I also think we need to keep remembering that our kingdom theology is both “already” and “not yet” and that people aren’t always going to be healed and that must be a part of our foundational theological assumption.
And sometimes people are healed… which is awesome.
(6) I’m in agreement with your final assessment related to how any movement is going to have people that don’t best represent it and that there are certain ideas or practices “lingering” in the Vineyard that need to be addressed and worked through. Some of that may come from Frisbee and some may be from the influences of ministries that are around today (e.g., Bethel or IHOP).
Anyway, a lot of my concern with out we understand or represent any movement is in whether or not we represent or understand it properly. I like how you clarify that there’s a difference between “official” and “unofficial” (for lack of a better word). That’s both the beauty and chaos of a Center-set ecclesiology. There’s a lot of diversity and a lot of different influences… which is very, very, very good in certain cases! Yet it also leaves the door open for some less than helpful people/ideas.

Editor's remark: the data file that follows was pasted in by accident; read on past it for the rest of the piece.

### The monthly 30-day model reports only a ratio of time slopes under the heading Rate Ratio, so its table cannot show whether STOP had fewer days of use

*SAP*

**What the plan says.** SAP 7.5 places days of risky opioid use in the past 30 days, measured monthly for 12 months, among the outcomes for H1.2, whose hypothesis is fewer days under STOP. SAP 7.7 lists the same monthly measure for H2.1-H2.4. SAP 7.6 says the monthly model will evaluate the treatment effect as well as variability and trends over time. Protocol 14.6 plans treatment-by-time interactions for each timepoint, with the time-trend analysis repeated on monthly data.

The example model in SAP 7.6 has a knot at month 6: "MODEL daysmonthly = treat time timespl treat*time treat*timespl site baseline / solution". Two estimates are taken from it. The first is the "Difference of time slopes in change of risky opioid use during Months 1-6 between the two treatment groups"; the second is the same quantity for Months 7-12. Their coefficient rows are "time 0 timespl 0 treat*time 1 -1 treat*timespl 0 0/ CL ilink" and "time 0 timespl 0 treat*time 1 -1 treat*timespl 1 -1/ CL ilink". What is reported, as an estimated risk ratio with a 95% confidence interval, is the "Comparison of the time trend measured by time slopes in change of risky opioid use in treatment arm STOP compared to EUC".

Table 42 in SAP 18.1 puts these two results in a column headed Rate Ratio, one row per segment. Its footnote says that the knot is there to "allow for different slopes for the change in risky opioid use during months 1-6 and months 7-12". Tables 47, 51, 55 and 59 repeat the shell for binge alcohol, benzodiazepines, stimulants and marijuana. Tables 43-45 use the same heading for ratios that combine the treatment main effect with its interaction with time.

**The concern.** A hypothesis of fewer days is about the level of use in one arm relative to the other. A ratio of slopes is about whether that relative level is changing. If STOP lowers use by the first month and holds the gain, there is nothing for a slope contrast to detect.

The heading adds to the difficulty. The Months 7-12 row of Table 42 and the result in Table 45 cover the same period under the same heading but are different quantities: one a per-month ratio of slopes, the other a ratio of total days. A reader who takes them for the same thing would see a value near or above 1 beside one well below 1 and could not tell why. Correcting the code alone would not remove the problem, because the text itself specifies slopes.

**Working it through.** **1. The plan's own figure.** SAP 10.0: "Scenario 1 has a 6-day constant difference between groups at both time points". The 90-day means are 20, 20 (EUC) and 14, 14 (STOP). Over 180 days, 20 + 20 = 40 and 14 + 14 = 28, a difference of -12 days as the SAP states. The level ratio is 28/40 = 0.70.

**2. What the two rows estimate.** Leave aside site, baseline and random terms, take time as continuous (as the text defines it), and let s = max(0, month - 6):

What do you think some of the solutions to these concerns are?
Luke, thanks for the pastoring me through this. I did not expect a soft cover book for an answer 🙂
(1) Have you had a chance to discuss this with the pastors/leaders. Yes, I have discussed it with some of the church members and an elder. Different opinions from all. Unfortunately our pastor was away (hence the guest sermon). He is back this week and I hope to get to speak him.